Raman spectroscopy in the diagnosis of cervical cancer

team photo of five

This project aims to develop a novel tool for cervical cancer screening based on low resolution Raman spectroscopy.

Raman spectroscopy is a powerful tool that can generate a biochemical fingerprint of a sample in a rapid and non-destructive manner. A large library of Raman spectra from a wide sample base including all grades of cervical intraepithelial neoplasia (CIN I, II and III) is being recorded and used to develop an algorithm which can classify unknown spectra based on biochemical changes corresponding to disease onset. The Raman system was developed in progenitor projects, and could discriminate normal and abnormal cervical cytology samples based on the biochemical fingerprint of the cells with high sensitivity and specificity.

Dr. Lyng, together with her colleagues at the Radiation and Environmental Science Centre at the Focas Institute in DIT and collaborators at the Coombe Women and Infants University Hospital aim to develop a second generation Raman system, Cervassist, capable of detecting both HPV infection and cellular abnormalities related to cervical intraepithelial neoplasia in exfoliated cervical cells on the same Thinprep slide.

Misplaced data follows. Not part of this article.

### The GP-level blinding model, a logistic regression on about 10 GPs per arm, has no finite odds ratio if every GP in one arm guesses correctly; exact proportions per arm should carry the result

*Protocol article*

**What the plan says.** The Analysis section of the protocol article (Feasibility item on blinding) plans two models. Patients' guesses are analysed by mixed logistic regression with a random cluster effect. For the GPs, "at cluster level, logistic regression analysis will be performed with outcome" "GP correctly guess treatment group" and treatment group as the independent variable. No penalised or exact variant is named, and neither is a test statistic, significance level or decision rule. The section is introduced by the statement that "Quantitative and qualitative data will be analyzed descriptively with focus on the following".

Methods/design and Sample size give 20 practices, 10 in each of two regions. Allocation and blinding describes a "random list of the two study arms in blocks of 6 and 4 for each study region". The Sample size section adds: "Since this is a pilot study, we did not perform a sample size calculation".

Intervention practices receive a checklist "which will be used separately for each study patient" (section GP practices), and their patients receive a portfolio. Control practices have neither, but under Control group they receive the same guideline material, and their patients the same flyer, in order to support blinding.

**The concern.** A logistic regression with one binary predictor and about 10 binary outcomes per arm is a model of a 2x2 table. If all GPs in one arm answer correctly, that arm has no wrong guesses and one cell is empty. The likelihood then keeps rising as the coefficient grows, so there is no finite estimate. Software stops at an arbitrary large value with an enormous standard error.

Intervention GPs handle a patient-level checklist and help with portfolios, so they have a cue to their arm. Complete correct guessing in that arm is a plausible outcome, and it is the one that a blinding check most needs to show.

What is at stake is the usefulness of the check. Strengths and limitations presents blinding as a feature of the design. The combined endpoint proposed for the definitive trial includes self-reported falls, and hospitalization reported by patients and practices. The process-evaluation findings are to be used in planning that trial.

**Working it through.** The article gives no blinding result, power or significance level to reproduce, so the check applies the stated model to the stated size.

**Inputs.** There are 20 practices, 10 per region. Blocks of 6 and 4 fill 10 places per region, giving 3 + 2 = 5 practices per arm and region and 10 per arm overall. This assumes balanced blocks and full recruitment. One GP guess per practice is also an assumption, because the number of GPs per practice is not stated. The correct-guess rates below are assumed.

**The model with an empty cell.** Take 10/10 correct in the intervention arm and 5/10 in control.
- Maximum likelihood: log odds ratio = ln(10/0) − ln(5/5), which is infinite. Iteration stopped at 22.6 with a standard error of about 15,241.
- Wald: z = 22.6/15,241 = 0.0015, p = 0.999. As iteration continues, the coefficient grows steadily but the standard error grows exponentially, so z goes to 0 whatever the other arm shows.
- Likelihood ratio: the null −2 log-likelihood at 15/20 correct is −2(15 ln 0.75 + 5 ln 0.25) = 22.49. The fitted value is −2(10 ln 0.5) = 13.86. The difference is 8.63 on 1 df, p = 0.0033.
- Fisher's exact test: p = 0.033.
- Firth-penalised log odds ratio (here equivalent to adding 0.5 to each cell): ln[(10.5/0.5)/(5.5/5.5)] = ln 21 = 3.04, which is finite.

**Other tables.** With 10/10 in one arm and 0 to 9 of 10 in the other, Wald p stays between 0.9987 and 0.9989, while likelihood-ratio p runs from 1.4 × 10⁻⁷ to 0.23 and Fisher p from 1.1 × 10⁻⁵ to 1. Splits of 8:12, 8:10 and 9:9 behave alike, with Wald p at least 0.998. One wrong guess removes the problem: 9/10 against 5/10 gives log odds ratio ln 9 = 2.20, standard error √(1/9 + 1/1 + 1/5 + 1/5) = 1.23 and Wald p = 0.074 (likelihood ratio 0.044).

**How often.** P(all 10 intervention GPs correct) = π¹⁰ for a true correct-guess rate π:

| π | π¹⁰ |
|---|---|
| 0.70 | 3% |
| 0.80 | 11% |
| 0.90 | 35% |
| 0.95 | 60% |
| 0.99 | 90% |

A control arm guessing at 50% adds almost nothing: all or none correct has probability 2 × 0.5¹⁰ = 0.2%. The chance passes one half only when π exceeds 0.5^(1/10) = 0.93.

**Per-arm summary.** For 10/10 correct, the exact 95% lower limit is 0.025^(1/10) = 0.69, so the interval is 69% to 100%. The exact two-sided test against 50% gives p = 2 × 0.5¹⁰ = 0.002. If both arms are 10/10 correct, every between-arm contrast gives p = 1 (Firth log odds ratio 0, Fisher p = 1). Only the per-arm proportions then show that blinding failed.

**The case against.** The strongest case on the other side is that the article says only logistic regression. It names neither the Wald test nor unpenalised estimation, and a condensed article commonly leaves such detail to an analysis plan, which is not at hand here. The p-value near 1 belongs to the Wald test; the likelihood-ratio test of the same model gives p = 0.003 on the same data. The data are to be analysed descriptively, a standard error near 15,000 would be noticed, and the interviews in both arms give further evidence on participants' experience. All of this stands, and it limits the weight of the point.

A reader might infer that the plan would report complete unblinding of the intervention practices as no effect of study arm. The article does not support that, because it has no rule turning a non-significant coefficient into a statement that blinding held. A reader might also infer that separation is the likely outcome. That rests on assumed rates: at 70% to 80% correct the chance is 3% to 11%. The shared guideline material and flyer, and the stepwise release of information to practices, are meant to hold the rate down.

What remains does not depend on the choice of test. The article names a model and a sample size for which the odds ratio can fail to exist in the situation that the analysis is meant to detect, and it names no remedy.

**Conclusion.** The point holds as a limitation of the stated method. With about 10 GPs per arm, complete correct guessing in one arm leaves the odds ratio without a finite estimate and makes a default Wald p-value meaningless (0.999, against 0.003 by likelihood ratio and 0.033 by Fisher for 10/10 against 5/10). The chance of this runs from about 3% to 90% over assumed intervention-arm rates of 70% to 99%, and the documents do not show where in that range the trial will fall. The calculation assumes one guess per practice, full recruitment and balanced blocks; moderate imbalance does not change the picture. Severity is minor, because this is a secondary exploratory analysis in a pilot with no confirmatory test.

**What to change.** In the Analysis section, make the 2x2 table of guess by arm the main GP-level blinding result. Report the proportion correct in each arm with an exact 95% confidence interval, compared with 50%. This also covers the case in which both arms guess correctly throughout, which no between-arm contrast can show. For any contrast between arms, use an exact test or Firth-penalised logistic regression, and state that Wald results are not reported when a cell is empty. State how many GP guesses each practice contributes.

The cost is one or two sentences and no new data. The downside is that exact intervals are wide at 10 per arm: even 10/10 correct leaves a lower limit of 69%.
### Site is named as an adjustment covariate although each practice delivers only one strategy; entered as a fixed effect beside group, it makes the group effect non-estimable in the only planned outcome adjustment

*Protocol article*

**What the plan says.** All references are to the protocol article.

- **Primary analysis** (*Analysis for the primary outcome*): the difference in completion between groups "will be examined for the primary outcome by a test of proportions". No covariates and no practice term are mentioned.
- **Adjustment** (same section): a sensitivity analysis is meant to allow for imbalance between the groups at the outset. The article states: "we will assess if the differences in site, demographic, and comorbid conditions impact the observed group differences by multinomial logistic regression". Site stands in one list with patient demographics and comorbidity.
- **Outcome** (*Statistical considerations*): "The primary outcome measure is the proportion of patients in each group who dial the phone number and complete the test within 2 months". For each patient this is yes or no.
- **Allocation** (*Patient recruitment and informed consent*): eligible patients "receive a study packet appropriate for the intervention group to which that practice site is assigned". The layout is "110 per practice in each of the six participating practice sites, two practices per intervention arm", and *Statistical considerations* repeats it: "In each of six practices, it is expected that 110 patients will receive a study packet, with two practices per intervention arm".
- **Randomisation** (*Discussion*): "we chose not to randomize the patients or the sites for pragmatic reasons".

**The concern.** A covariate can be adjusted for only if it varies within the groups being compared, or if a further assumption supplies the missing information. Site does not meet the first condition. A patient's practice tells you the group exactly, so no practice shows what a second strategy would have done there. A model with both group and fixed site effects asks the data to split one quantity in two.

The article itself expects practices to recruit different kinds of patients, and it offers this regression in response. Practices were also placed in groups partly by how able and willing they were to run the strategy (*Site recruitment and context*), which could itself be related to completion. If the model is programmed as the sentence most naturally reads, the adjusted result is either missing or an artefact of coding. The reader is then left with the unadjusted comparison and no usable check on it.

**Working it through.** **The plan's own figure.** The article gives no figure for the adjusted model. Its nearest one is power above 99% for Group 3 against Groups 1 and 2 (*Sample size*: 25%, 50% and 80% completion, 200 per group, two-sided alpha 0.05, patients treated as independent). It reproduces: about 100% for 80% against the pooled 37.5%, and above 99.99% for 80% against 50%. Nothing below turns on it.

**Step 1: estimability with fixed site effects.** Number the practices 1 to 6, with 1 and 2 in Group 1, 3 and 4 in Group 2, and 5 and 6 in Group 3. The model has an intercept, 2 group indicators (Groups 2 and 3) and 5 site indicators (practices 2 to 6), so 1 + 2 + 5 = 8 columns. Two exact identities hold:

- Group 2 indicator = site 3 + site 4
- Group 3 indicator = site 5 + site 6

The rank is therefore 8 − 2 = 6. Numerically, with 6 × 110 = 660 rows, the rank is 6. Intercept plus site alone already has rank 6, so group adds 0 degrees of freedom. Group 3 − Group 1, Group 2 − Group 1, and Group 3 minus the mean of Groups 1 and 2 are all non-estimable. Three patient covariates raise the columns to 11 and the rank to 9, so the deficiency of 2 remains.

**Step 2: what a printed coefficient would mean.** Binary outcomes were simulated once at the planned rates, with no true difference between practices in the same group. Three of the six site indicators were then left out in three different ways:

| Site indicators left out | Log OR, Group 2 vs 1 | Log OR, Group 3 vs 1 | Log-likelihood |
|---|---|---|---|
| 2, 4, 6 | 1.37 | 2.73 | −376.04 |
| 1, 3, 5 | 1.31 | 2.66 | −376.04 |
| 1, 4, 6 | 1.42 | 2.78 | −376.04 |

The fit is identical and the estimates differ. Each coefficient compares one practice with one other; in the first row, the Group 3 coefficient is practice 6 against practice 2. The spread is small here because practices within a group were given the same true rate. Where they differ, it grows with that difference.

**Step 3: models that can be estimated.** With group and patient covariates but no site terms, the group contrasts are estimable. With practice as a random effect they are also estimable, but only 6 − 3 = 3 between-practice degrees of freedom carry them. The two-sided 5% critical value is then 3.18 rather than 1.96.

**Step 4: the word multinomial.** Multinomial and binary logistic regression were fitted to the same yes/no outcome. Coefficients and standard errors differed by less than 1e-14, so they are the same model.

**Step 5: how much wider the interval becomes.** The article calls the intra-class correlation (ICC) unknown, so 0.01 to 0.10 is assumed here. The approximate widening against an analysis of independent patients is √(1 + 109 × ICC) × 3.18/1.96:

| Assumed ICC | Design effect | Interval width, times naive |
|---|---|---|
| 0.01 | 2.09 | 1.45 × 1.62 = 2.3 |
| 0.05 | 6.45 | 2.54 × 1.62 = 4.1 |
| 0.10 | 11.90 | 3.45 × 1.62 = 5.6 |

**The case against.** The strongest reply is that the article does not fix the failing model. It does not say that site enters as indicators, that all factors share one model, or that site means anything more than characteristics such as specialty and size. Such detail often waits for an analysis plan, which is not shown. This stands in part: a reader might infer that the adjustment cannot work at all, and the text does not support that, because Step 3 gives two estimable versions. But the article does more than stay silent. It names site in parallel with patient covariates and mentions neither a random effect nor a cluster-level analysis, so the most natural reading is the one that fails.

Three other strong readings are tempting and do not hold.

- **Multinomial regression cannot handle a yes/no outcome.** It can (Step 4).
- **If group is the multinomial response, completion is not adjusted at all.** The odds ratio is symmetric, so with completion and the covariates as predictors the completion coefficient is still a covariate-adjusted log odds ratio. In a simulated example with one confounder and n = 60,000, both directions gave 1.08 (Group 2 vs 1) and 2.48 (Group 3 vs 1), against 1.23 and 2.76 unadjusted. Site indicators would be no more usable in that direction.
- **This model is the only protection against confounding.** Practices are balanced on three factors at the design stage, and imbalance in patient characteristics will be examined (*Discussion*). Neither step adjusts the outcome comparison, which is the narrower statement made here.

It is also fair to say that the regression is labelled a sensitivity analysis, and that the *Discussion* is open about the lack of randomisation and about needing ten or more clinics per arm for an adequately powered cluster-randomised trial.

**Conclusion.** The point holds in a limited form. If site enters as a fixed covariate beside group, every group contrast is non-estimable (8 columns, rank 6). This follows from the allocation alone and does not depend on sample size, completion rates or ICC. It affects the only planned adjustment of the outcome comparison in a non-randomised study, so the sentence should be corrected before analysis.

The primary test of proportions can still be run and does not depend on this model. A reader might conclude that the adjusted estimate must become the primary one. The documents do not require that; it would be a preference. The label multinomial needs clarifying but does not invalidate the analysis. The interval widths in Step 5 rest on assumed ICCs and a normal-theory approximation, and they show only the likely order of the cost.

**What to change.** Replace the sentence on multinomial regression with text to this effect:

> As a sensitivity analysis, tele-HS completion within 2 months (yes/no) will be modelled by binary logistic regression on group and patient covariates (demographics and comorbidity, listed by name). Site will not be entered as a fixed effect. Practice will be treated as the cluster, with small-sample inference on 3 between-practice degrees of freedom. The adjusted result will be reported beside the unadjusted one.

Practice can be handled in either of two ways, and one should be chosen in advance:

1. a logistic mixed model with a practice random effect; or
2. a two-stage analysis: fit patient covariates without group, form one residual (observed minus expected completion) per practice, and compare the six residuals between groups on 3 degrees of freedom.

Enterprise Ireland, who have funded the development of this technology for five years, awarded Dr. Fiona Lyng of Dublin Institute of Technology their 2011 “One to Watch” award for her role in the development of this innovation.